Last Comment Bug 321874 - for-in doesn't allow call, grouped, or XMLName LHS expressions
: for-in doesn't allow call, grouped, or XMLName LHS expressions
: crash, verified1.8.0.2, verified1.8.1
Product: Core
Classification: Components
Component: JavaScript Engine (show other bugs)
: Trunk
: All All
: P1 major (vote)
: mozilla1.9alpha1
Assigned To: Brendan Eich [:brendan]
: Jason Orendorff [:jorendorff]
Depends on:
Blocks: js1.6rc1
  Show dependency treegraph
Reported: 2005-12-29 22:15 PST by Yuh-Ruey Chen
Modified: 2008-10-17 16:04 PDT (History)
6 users (show)
brendan: blocking1.8.0.1-
brendan: blocking1.8.0.2-
bob: in‑testsuite+
See Also:
Crash Signature:
QA Whiteboard:
Iteration: ---
Points: ---
Has Regression Range: ---
Has STR: ---

fix (4.89 KB, patch)
2005-12-30 09:23 PST, Brendan Eich [:brendan]
no flags Details | Diff | Splinter Review
fix, v2 (8.50 KB, patch)
2005-12-30 10:00 PST, Brendan Eich [:brendan]
no flags Details | Diff | Splinter Review
fix, v3 (9.41 KB, patch)
2005-12-30 14:01 PST, Brendan Eich [:brendan]
no flags Details | Diff | Splinter Review
fix, v4 (8.63 KB, patch)
2005-12-30 21:28 PST, Brendan Eich [:brendan]
mrbkap: review+
shaver: superreview+
brendan: approval‑branch‑1.8.1+
dveditz: approval1.8.0.2+
Details | Diff | Splinter Review

Description Yuh-Ruey Chen 2005-12-29 22:15:17 PST
The spec says that that the first operand in a for-in statement (the |a| in |for(a in b)|) is a LeftHandSideExpression. Besides primary and member expressions, LeftHandSideExpression also includes new, call, and grouping operators.

However, the following code results in a syntax error ("invalid for/in left-hand side"):

function foo() { for (a() in b); }

as does this:

function foo() { for (new a() in b); }

and this:

function foo() { for ((a) in b); }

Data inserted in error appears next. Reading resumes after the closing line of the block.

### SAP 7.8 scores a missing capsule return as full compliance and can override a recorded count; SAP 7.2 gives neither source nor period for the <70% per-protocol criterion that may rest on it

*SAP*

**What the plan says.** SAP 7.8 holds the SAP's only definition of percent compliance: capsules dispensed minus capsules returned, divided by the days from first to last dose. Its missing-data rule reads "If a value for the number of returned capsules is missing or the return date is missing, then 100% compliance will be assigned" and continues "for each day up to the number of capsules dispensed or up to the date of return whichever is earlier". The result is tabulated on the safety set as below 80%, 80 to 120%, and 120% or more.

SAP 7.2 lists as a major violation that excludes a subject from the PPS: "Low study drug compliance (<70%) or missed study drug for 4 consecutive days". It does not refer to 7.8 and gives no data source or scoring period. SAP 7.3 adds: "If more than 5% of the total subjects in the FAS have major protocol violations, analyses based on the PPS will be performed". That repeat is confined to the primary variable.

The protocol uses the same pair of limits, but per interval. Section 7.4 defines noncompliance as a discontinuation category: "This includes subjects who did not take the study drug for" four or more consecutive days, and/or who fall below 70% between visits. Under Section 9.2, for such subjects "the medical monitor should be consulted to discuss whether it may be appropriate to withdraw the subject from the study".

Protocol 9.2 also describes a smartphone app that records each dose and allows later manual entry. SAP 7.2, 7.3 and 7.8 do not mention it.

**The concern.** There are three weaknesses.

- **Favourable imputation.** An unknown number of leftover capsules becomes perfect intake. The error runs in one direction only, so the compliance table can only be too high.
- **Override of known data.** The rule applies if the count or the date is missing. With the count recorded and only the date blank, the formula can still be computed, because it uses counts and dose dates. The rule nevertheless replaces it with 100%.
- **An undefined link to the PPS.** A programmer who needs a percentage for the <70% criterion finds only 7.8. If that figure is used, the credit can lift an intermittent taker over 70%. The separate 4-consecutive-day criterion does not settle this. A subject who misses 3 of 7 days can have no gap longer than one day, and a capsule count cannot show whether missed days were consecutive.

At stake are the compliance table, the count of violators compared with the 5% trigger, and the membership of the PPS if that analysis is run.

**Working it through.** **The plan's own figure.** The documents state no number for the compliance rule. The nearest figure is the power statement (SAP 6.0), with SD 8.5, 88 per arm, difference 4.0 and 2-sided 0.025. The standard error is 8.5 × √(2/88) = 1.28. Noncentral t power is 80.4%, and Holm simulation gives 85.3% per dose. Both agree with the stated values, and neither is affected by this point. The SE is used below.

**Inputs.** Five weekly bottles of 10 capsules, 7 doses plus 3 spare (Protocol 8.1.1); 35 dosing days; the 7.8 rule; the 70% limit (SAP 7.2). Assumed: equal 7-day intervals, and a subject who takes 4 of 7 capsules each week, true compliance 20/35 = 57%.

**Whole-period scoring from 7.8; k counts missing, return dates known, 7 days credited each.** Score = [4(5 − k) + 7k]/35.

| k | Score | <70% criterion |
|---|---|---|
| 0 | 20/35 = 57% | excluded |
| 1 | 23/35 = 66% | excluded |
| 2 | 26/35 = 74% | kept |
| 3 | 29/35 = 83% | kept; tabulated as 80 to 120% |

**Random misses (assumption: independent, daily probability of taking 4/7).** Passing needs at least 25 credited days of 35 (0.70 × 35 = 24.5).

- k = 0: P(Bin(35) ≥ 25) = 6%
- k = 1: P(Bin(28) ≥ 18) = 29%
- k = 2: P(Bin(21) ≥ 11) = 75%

That last example is the only one that really makes sense, but the others are still syntactically valid.

As a side note, Rhino accepts a call operator but not a new operator here.

Technically speaking, grouping operator could be used to put even more nonsensical expressions, e.g.

function foo() { for ((a * b) in b); }

Perhaps the spec needs some clarification on this?
Comment 1 Brendan Eich [:brendan] 2005-12-29 22:45:22 PST
ECMA-262 Edition 3 12.6.4 says in part

6. Evaluate the LeftHandSideExpression ( it may be evaluated repeatedly).
7. Call PutValue(Result(6), Result(5)).

PutValue is specified with this first step:

8.7.2 PutValue (V, W)
1. If Type(V) is not Reference, throw a ReferenceError exception.

And Section 16 Errors says in part:

An implementation may treat any instance of the following kinds of runtime errors as a syntax error and therefore report it early:
[. . .]
• Attempts to call PutValue on a value that is not a reference (for example, executing the assignment statement 3=4).

This bug is INVALID.  Please attend to Section 16 when reading the spec.  Please also file a bug against Rhino if appropriate.  Thanks,

Comment 2 Brendan Eich [:brendan] 2005-12-29 22:52:59 PST
Rhino may allow a call in an lvalue context because native methods can return what amounts to a Reference type -- someone who knows Rhino should vouch.

SpiderMonkey allows native functions to do the same, but it doesn't allow a call as you note in the LHS for for/in.  Reopening and morphing this bug to target just this problem.

Comment 3 Brendan Eich [:brendan] 2005-12-29 23:03:31 PST
Don't care about fixing in JS1.6 RC1 -- Bob, twist my arm if you feel differently.

The native function in the JS shell that can return a Reference type is it.item():

js> it.item
function item() {
    [native code]
js> it.item(0)
js> it.item(0) = "zero"
js> it.item(0)

Comment 4 Brendan Eich [:brendan] 2005-12-29 23:07:23 PST
Oh, and good point about for ((i) in o)...  SpiderMonkey until recently wrongly dereferenced parenthesized expressions (bug 320032).  Fixing that didn't allow this particular LHS, however.  Will fix here.

Comment 5 Brendan Eich [:brendan] 2005-12-29 23:19:26 PST
(In reply to comment #4)
> Oh, and good point about for ((i) in o)...

But as noted in comment 1, the concern in comment 0, that

function foo() { for ((a * b) in b); }

is allowed by the ECMA-262 Edition 3 spec, is invalid by definition of PutValue, and the ReferenceError may be reported early independent of run-time control flow due to the Errors section of the spec.

Comment 6 Brendan Eich [:brendan] 2005-12-30 09:23:42 PST
Created attachment 207192 [details] [diff] [review]